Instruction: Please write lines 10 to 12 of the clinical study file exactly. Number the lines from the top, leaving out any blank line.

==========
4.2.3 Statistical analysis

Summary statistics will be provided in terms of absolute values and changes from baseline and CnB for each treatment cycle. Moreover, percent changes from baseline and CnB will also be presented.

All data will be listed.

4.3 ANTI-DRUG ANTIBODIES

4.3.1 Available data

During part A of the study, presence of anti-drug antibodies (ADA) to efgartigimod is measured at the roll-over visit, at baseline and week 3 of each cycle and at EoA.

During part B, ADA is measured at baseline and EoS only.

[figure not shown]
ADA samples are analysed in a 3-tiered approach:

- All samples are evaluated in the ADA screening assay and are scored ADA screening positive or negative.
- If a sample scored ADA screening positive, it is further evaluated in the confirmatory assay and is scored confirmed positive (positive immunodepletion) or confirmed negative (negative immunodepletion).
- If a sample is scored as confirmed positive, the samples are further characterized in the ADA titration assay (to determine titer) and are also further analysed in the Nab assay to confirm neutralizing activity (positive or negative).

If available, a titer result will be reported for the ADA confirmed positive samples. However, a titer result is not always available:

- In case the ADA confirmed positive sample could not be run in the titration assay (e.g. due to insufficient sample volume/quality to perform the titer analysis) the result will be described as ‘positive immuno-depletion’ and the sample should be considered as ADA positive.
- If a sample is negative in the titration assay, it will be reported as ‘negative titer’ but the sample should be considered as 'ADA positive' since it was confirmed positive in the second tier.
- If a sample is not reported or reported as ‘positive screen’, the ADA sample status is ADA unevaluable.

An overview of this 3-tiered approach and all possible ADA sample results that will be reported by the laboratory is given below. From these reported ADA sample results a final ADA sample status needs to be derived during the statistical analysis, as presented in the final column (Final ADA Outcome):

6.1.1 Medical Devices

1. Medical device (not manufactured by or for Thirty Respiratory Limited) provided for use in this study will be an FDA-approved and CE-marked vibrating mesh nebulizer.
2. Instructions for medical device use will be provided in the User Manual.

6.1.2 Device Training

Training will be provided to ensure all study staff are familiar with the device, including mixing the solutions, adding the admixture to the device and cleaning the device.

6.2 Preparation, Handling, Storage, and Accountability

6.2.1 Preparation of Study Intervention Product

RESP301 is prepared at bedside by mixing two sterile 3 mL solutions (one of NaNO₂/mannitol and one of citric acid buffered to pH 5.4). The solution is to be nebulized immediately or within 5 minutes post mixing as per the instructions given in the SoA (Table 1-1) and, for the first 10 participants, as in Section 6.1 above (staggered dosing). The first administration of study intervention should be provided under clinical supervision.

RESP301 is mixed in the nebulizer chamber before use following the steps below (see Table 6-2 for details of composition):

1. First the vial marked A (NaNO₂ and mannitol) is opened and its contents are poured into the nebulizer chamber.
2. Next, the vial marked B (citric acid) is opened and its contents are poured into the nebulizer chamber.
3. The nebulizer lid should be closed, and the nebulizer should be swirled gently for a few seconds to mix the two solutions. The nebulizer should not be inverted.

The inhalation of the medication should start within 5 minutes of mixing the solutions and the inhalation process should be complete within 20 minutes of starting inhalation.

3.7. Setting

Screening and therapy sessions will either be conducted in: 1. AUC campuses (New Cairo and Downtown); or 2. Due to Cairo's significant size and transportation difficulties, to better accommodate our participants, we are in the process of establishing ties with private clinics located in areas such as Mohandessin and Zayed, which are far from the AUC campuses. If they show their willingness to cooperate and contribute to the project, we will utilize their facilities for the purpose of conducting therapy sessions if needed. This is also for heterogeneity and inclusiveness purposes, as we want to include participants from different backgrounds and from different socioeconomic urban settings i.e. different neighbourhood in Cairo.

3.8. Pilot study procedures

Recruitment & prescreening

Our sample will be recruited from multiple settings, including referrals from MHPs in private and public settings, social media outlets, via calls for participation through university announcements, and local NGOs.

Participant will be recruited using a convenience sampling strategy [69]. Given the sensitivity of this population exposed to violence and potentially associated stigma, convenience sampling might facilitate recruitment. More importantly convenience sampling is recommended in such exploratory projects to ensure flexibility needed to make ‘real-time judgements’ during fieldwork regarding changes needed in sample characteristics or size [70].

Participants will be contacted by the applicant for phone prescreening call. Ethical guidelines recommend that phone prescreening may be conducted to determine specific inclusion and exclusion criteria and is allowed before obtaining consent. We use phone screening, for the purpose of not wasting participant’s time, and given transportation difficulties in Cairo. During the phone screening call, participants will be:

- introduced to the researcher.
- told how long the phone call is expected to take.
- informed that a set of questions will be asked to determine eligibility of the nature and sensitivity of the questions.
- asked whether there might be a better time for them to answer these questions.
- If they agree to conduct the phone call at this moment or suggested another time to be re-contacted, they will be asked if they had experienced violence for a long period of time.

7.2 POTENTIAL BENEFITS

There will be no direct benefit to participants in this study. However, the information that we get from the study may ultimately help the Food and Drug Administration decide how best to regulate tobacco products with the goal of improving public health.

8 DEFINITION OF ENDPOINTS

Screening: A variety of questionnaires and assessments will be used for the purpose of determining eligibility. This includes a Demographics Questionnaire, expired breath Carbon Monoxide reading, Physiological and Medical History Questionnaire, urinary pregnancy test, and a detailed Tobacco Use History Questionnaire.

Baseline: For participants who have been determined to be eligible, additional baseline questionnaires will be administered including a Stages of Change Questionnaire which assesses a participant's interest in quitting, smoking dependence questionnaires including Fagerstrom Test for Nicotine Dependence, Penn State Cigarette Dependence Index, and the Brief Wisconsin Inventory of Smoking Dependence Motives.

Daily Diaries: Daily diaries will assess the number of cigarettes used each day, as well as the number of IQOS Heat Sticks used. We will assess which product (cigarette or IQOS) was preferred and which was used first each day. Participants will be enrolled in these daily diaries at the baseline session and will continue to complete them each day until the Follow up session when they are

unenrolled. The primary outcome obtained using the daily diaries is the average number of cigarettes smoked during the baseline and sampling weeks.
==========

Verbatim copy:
- All samples are evaluated in the ADA screening assay and are scored ADA screening positive or negative.
- If a sample scored ADA screening positive, it is further evaluated in the confirmatory assay and is scored confirmed positive (positive immunodepletion) or confirmed negative (negative immunodepletion).
- If a sample is scored as confirmed positive, the samples are further characterized in the ADA titration assay (to determine titer) and are also further analysed in the Nab assay to confirm neutralizing activity (positive or negative).